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Background info: I am a PhD student in Germany who is rather frustrated with his research progress. I am almost 3 years into my PhD now. My field is Theoretical Computer Science. I started working in subfield A, which is my current advisor's specialty, but gradually became more and more passionate about subfield B. Subfield B is a much more "hot" and theoretically demanding topic than A, but unfortunately there is no-one in my department who works in it (so changing advisors is not an option).

My dream is to be a researcher in subfield B. I have tried to find connections between A and B and have managed to "squeeze out" a publication that was accepted at a mid-tier conference, but I feel I am just terribly handicapped. Neither my advisor nor me have any connections in subfield B. I feel I could get to grips with the current state-of-the-art and make some contributions had I more time to do so, but my contract (as a research assistant) is only being extended for another year maximum. I get the feeling I am essentially being told to "get the thesis done and get out".

I have no real intention on further working in subfield A, so I am thinking of just throwing everything out the window and starting my PhD from scratch at a different institution. It appears almost all renowned researchers working in subfield B are in the US (with perhaps a couple exceptions in the UK), so I thought about enrolling into a PhD program there. I have a comfortable financial situation, so personally I would only really have "wasted" 3 years of my life here (but acquiring some useful experience nonetheless).


Question: How likely is it for me to be admitted to a PhD program in the US compared to I never having started my current PhD in the first place? Am I at a serious disadvantage (as, e.g., questions like this seem to imply)?

Since I studied in Germany too, I have a master's degree from there. So far, I have 4 publications in total, two of them being from my master's and bachelor's theses (one publication each). I am the single author of 3 of them, the other (about my bachelor's thesis) has my advisor as co-author. My grades are fairly good.

My fear is that my application might be frowned upon (e.g., "Why doesn't this guy just finish his PhD where he's at?") or possible advisors might be highly skeptical of me due to me "almost having a PhD" (even though I'd be willing to start from scratch).

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    I am in no position to give advice in regards to your question. However I am intrigued by your story and I am wondering what subfield A is and what subfield B. This might also be informative to anyone trying to help you out
    – BranBar
    Jul 1 at 12:54
  • @BranBar I suppose I can say that subfield B is within complexity theory. I am afraid disclosing A would give away my identity though (since I am possibly the only person working in the intersection of the two). Let's just say it is a rather offbeat field and very Europe-centric.
    – user142370
    Jul 1 at 13:01
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    Get your PhD done asap and look for postdocs in field B. The PhD to postdoc transition is a great time to switch fields. Also, after three years of PhD it's quite normal to be frustrated with your research :) everyone goes through it and it's a sign that you're nearing the finish line!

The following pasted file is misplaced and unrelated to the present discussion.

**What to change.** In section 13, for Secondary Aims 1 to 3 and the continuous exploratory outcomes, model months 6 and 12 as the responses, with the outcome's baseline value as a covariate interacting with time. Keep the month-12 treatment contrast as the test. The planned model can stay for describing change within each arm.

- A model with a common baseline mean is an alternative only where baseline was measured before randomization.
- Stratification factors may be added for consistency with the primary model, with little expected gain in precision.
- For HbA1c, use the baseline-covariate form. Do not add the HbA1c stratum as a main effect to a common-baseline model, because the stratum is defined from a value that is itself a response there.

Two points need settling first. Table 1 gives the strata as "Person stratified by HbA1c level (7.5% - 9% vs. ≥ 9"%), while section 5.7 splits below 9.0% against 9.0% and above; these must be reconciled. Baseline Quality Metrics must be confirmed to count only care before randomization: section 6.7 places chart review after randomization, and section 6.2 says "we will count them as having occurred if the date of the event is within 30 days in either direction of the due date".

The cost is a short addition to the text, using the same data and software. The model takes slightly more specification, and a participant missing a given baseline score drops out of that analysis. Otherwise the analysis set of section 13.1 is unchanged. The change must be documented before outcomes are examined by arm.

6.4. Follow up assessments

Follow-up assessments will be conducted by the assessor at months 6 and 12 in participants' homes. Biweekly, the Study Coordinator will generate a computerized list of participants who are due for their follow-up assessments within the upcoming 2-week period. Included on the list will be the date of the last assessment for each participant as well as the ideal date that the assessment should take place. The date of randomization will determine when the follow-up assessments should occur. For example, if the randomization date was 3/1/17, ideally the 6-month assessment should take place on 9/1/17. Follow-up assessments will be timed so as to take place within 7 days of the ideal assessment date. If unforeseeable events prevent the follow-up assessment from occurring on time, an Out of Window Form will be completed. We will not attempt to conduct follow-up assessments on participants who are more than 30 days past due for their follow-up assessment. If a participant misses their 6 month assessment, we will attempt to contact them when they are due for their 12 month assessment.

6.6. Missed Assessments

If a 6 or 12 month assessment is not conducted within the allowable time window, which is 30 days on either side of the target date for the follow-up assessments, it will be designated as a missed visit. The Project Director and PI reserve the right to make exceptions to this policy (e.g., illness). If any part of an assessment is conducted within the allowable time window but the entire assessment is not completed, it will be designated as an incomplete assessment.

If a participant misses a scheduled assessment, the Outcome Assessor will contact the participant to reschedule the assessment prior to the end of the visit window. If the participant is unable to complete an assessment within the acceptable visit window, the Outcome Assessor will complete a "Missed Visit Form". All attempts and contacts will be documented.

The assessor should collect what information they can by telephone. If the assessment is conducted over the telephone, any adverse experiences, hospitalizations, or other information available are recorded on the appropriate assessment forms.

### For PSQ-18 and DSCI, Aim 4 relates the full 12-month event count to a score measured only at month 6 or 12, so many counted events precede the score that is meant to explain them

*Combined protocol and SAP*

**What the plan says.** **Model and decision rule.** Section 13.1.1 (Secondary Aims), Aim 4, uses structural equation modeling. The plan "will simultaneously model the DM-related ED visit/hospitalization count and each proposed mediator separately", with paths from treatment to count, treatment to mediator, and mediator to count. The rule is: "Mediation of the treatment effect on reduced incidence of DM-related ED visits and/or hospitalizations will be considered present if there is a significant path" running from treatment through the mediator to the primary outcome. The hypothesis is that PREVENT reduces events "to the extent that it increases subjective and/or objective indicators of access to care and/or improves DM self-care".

– astronat
    Jul 1 at 13:52
  • Don't enter field B just because it is "hot" as measured by number of publications / reports in the news than your current field A. It may be a disadvantage for you if it is so popular that seemingly everybody in your community aims to implement it in his / her research because it is just en vogue; e.g., keeping up with the literature (while performing your research) and visibility of your work (it may feel like standing on an overly crowded market / by chance of many researchers in the field, someone else may publish an idea very similar to yours you hadn't yet the manpower to complete.).
    – Buttonwood
    Jul 1 at 16:54
  • Are other European countries an option? Switching to a different university within Germany will be tricky due to the 6-years-before-PhD employment rule in academia (but technically doable in the scope of a third-party funded project). Switching to the US is tricky, as a PhD there involves coursework, so it actually needs a long time. But perhaps the UK is an option? They have this system with short PhD times which are very challenging to make, so some advisors may be grateful for incoming PhD students who are actually ready to make it in a short time span.
    – DCTLib
    Jul 1 at 19:38
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While some people might wonder about your motives and/or commitment, I think that most will believe you when you give reasons for the switch. So, there may be some small effect, but I doubt that it would be a true block.

However, changing might be the longest and riskiest path to your goal. Certainly it will cost you time, as you need to pass comprehensive exams in any new program unless (unlikely) they are waived. That takes time and maybe some courses for preparation. You would also be starting from "scratch" in a new research area and it will take time to manage the "deep dive" required.

It might be more efficient to just finish your current program and then work to get a position, maybe even in US, in which you have some freedom to set your own research agenda. This is pretty common in some fields, especially math. There is nothing in academia that ties you forever to the research you do to obtain the doctorate.

If you follow this path, look for positions in places that support your desired new field, with several faculty and (preferably) an continuing faculty seminar.

Think long term. You aren't locked in.

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